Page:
Red Lines in the Sand

A line in the sand is just that: a momentary, transient line that will disappear soon enough. It is what we used to do as kids, mark a line in the sand with our toes or fingers, signifying a border between two groups at play. Usually some type of a war game. Yet shortly, in the heat of the battle, the line will be distorted, and ultimately erased by our running bare feet. And if not by us than by the sea waves crushing into shore, which will sweep over it and smooth it quickly as if it had never been drawn. Unlike the common belief – that a line in the sand meant never to be crossed – it is exactly the opposite: meant to be crossed soon, erased and forgotten by man’s play and war, or by nature’s forces.

A red line, however, is remarkably different. It is meant to be kept and observed. It is meant not to be played with or crossed over. It is meant as a warning, signifying something specific – such as the use of chemical weapons; or enrichment of uranium above a certain level – with grave consequence to the violator. Nature – other than man’s nature – plays no role in in this equation; it is entirely man-made. Leaders make a statement to that effect, declaring red lines, and they are supposed to follow through on their warning. Or else…

Or else they will be facing dire repercussions. Just as in the case of President Obama and his red line on Syria’s chemical weapon use. Here’s what he said: “… a red line for us is we start seeing a whole bunch (what a poor use of a word, “bunch,” for such an eloquent speaker and thinker), of chemical weapons moving around or being utilized.” We will not stay on the sidelines any more, he declared. We have red lines now. We will react forcefully. We will punish you. And yet, when push came to shove, and when Syria President Assad crossed that red line and used some of his large arsenal of chemical weapons – torturing and killing indiscriminately many men, women and children – the most powerful man on earth, supposedly, had failed to act and react.

Here’s way. Not because of Congress, which had seemed ready to reject his request before the Russians intervened; and not because of the American people, who by a wide margin had let their Congressional representatives know that they are opposed to any new American military intervention in the barrel of fire that is the current Middle east; and not because our longtime ally, PM David Cameron of Britain had suffered a humiliating defeat in his own Parliament; and not because the UN was still investigating whether indeed chemical weapons had been used; not even because – at least media wise – Russian President Vladimir Putin had outplayed Obama in this international chess game; but because, dear readers, he was not prepared to act and attack!

When a leader sets a red line, he better be ready to act on it before he even mentions – or draws, as Israel PM Netanyahu had done – the red line. His army and his intelligence agencies must be ready to act and react. And once that red line had been crossed, as it happened in Syria recently, that leader must unleash his force and come true on his warning. Otherwise, he’d be caught weak and indecisive, his pants down for all to see. You act on your warning – first rule of a strong leader – then you give answers and explanations, or go to Congress. But he was not ready to act, Mr. Obama, and was therefore exposed naked for all to see, and lost all credibility.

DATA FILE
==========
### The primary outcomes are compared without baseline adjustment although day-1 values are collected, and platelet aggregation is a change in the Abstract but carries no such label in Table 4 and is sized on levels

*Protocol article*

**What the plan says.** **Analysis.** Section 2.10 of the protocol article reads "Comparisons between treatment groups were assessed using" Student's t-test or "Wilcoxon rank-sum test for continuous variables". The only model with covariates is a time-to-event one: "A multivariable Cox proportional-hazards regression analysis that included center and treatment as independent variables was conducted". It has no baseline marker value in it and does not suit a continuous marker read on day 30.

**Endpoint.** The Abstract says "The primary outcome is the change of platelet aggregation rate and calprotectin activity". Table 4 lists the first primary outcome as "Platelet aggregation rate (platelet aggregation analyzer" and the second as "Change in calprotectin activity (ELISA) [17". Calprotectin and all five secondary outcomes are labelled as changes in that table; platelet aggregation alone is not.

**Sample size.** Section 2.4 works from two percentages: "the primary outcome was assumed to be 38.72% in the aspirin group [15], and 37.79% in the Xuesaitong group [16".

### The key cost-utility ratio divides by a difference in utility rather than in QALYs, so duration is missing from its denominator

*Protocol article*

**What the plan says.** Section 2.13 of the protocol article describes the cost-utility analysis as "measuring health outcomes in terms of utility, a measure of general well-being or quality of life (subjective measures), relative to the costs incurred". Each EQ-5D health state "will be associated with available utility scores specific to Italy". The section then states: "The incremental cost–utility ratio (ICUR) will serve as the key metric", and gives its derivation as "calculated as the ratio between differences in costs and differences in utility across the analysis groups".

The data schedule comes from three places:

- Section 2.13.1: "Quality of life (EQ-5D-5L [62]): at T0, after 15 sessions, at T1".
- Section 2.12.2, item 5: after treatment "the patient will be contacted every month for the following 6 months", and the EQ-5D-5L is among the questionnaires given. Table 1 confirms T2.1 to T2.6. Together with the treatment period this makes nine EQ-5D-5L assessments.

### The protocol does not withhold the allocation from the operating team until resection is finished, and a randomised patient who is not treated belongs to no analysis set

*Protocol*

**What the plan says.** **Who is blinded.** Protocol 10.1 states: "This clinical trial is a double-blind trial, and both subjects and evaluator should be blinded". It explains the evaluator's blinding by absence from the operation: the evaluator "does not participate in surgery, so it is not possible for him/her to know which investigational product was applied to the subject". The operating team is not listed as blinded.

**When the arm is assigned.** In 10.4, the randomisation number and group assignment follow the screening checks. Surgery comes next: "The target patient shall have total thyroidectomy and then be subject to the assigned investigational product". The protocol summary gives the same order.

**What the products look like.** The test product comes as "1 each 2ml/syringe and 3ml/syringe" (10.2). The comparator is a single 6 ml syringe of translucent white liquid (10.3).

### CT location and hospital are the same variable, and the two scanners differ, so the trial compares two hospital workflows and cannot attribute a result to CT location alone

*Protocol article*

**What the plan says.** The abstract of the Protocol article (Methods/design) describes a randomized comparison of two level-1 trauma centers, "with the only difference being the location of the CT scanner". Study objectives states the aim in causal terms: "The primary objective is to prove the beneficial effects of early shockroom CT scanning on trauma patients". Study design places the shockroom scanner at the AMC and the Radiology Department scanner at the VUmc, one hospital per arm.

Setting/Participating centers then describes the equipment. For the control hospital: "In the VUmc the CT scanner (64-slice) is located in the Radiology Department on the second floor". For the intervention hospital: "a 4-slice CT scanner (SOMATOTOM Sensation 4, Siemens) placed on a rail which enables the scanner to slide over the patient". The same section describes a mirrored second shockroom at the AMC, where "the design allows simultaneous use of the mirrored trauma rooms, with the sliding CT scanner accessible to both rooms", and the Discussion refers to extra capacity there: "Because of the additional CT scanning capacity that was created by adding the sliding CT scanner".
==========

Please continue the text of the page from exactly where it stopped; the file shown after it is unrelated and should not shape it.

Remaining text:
Now, while I’m not calling on Mr. Netanyahu to attack Iran nuclear facilities anytime soon – especially not now when there is a new president and the tone and manner have shifted somewhat – I do hope that PM Netanyahu is ready to act on his own, by now infamous, red line; drawn last year at the United Nation for all the world to see. America can survive, probably, such a blunder and humiliation. But Israel is another story, and it cannot allow itself such a setback. It lives and exists in the Middle East, the tinder box of the world, after all.

If this sound as an endorsement for Israel to attack Iran, or for another military intervention by America in the Middle East, nothing can be further from the truth. And while – as a son of Holocaust survivors – the distinction between gas producing chemical weapons and conventional weapons is very clear to me, I do not see much of a difference; both in aim and in results. The vast majority of the hundred-thousand people already dead in Syria were killed by conventional weapons. A thousand ton bomb landing on top of an apartment building, leaving hundreds of civilians, families and all, dead in its rubble, is just as vicious, appalling and wrong. My point was meant only to clarify the use, and overuse, of the term “Line in the Sand,” and reflect on the truth ingrained in the warning of “Red Line.”

About the Author
Hillel Damron was born in Kibbutz Hephzibah to parents who survived the Holocaust; he was an officer of elite paratroop unit who was wounded in battle; studied film and became a director of TV documentaries, video shorts and a feature film. Damron is the author of three novels, short stories and a political blog; winner of Moment Magazine’s 2011 Memoir Contest and is the past executive director of the Hillel House, at University of Davis, California.